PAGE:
After a difficult year and an uncertain summer vacation due to the coronavirus, Finland's residents will start the fall with bad news for their pockets.
On 1 August, the gasoline and diesel tax increases decided during the autumn 2019 budget negotiations will take effect.
In practice, that means that tens of thousands of drivers will have to pay more money every time they fill the tank.
The rise will be, according to experts estimate, about 6.3 cents more per liter of gasoline and 6.9 cents more per liter of diesel.
The impact of this tax increase on the final price will not be small. As of Saturday, an average refueling of 40 liters of gasoline will become approximately 2.52 euros more expensive and in the case of diesel the cost will be 2.76 euros higher.
Those who need their car for example to go to work every day and fill the tank three times a month will see the cost increase by about 7.56 or 8.28 euros monthly, depending on the fuel. The additional annual cost will be between 90 and 100 euros more.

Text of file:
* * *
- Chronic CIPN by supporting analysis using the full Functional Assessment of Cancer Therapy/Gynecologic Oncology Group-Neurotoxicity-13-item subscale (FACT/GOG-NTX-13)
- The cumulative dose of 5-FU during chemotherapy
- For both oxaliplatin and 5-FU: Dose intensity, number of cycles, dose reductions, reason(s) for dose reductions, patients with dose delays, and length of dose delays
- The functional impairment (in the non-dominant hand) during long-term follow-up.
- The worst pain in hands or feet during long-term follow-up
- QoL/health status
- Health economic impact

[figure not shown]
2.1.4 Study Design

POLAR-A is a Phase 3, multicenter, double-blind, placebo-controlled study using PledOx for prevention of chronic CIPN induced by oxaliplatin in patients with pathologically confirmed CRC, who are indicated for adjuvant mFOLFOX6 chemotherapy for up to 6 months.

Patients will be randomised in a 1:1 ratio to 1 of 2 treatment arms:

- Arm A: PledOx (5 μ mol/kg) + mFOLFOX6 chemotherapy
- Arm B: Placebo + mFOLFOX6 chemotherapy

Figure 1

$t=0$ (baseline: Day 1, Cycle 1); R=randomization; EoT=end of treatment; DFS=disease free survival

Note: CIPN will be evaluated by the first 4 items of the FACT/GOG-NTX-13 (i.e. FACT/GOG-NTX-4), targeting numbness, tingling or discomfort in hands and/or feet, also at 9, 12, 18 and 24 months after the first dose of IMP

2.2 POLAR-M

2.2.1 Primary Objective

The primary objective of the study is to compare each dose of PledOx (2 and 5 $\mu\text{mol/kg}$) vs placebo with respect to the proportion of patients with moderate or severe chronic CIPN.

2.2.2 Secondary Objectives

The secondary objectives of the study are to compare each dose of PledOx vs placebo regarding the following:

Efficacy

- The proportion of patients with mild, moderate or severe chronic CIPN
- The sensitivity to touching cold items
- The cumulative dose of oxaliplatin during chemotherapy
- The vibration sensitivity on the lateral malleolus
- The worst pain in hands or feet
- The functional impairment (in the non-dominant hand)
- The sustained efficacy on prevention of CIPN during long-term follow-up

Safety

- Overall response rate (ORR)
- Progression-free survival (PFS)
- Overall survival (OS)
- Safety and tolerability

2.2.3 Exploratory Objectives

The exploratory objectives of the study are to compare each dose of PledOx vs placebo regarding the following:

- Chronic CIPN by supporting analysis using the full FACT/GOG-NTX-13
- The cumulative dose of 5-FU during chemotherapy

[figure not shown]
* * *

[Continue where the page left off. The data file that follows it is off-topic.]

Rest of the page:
Finland's five-party coalition government announced an increase in fuel taxes during the budget negotiation in autumn 2019. The stated objective was to increase the tax collection by around 250 million euros, in order to "reduce emissions."
However, the agreed tax increase was not immediate, but was allowed to take effect after a few months, specifically on 1 August 2020.
Meanwhile, a recession
Meanwhile, the country has undergone a government change and the world has been plagued by the (then, in autumn 2019) unexpected coronavirus pandemic. As in the rest of the world, in Finland this health crisis has disrupted all macroeconomic forecasts, causing a recession and a large increase in unemployment and layoffs.
In the days leading up to the fuel tax increase, much has been written about tips to minimize its impact on long-suffering domestic economies. The tips are the usual ones: experts recommend, for example, minimizing travel by private vehicle and using public transport.
However, those recommendations, which may be good for urban residents, received a lot of criticism from residents of rural areas, which make up most of Finland. In small municipalities, where the availability and frequencies of public transport in general are poor, it is more difficult to give up the car on a daily basis.
The only consolation is that drivers still have time to refuel at least once before the controversial government measure takes effect.